The Longest Day (on a bike): The Amesbury Amble – a 312km Audax

The past eighteen months have been a bit shit, and I’m seriously considering a move back to Wales in the upcoming months. My late mother’s house sits empty and unsold, and it seems mad to keep paying rent in London when I can write in Aber. What has kept me here is the inconvenience of moving, and some great, supportive friends.

My body has been rebelling – the hips and ankle/foot have been a nightmare in recent months – so when I signed up for the 312km Amesbury Amble, I vowed to not put myself under pressure. I would only do it if I was feeling up for it. And, for a tenner (plus a couple of quid to Audax UK for temporary membership), it wasn’t much to risk.

Kingston Wheelers Audax Chapter (“KWAC”) had organised the Amesbury Amble in response to a growing demand from club members for longer rides. The challenge of audaxing intrigued me, and I’d followed the thread on the club’s forum. The event scheduled for Saturday 1st July fast approached.

I only decided mid-afternoon on the Friday to have a go. And promptly headed for the local community centre to print out the directions. Next, off to Evans for a top tube bag.

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*shudders*

Call me a bike snob, but sticking something otherwise known as a “tri bag” on one of my machines really pained me. However, I knew I would struggle to carry enough in my pockets. My bike’s geometry won’t fit either a handlebar bag or a frame bag, and I didn’t want a backpack. I also needed to stick my portable battery in something while it was charging my Garmin.

Next to Sainsbury’s for a few snacks: jelly babies, flapjacks, and some sausages for breakfast. I was set, what about my boys?

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The boys: Toby and Bouncer. They were my late mother’s companions but now live with me in London.

Time to stick them in the shower and pack a doggy overnight bag. Earlier in the week, I’d asked a friend if he fancied canine company over the weekend and fortunately, Barry was still willing and able. I’d planned on calling a cab to drop them off, but it being Friday night, assumed the roads would be busy. So, after they had dried off, I stuck them on leads, got my bike and made my way to Surbiton via the Thames Path and a couple of trains.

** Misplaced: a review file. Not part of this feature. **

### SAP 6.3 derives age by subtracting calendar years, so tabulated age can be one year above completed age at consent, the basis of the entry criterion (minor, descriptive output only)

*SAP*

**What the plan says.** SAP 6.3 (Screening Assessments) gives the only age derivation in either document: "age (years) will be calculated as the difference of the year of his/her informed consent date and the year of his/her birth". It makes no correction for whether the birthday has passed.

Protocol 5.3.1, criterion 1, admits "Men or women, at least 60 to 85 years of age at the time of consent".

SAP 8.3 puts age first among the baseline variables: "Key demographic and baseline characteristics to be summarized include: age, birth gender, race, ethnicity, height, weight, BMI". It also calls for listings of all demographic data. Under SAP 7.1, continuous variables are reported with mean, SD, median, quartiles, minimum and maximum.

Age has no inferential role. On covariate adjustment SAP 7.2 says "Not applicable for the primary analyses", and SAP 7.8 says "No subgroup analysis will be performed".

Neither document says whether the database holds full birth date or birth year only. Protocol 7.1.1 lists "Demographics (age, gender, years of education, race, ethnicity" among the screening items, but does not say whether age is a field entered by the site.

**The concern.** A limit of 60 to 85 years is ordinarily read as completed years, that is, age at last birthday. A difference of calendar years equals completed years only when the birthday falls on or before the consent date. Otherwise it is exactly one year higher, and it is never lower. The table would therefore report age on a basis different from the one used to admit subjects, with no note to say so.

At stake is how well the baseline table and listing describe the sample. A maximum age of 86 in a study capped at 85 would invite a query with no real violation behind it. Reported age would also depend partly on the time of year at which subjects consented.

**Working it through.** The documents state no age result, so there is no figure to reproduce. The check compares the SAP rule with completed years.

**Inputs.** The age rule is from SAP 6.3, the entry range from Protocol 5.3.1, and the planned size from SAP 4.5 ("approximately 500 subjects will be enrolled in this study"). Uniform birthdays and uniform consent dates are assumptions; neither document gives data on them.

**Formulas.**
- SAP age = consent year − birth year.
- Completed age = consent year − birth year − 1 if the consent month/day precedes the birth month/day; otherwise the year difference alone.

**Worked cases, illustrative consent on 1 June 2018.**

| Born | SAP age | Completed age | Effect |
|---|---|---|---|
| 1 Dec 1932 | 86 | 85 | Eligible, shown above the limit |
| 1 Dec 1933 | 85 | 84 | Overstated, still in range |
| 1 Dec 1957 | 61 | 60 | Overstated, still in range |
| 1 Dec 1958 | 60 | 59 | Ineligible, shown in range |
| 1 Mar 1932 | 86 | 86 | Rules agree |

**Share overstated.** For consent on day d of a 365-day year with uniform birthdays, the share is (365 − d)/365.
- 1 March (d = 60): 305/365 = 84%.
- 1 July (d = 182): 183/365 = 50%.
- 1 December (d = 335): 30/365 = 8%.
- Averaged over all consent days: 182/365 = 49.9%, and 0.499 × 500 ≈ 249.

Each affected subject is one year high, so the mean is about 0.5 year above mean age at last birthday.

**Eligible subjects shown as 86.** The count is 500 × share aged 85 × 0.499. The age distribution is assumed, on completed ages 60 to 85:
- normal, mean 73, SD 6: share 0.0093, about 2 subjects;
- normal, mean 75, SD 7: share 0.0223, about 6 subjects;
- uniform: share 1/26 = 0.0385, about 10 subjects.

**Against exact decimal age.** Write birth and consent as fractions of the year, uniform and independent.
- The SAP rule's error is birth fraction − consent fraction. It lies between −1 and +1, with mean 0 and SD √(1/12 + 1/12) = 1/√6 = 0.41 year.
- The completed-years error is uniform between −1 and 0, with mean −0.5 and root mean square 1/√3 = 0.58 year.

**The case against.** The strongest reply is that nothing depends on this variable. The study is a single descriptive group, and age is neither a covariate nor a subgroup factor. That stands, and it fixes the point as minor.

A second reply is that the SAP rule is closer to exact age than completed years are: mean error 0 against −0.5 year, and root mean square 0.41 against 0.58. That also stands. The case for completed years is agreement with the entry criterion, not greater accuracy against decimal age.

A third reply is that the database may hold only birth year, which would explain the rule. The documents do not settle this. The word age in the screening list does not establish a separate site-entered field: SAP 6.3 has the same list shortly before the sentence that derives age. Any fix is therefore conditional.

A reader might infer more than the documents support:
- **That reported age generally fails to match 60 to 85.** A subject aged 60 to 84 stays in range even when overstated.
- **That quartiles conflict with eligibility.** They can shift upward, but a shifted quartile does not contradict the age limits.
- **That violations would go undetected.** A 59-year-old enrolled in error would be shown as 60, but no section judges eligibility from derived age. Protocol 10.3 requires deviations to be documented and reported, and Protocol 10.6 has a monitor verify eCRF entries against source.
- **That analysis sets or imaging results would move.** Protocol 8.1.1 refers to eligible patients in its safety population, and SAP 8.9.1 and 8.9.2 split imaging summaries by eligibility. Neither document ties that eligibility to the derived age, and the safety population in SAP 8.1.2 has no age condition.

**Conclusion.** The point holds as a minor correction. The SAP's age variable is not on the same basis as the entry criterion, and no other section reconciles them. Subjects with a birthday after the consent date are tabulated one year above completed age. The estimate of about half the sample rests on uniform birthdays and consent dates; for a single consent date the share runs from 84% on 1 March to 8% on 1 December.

Much cuteness and aahing of clean and fluffy woofsters later (and that was just strangers on the train!), I was cycling home, in the rain, at half past eleven. This late return did not bode well for the next morning.

The unexpected shower meant my ‘best bike’ was now filthy, and the dry lube I’d applied had attracted a layer of grit. So, at midnight, while cooking the aforementioned sausages, I hosed it down in the garden. After a towel off (both me and the bike), I plugged in a wide variety of lights, put my clothes in a pile for the next morning, and was out like a light.

5am alarm. Yuck.

I’m not at my best first thing in the morning. In the past year, my preparation for club runs has improved, so as to dress and take the boys for walkies before disappearing for the day. I missed having them following me around, pinching my socks, gloves, and anything else they could abscond with.

The morning was damp, cool and overcast. Not what I expected.

I added a base layer to my planned outfit, chowed down a couple of the precooked sausages and spent more than ten minutes futilely looking for my Wheeler arm warmers. Slinging on a convertible rain jacket instead and stuffing a few last-minute items in my already-full pockets, I set off, cursing that I would be late. A quick zoom through Richmond Park (good morning, deer!) and down the A3, and I found the Scout Hut with five minutes to spare.

Bikes. Bikes. Bikes.

Arriving at these events always entertains me. At the Richmond Park Time Trial last week, there were mostly the serious TTers in their super-aero gear, and the still-serious roadies. Only a few years ago, audaxing was apparently known as the haunt of mostly men over a certain age. This appears to have changed.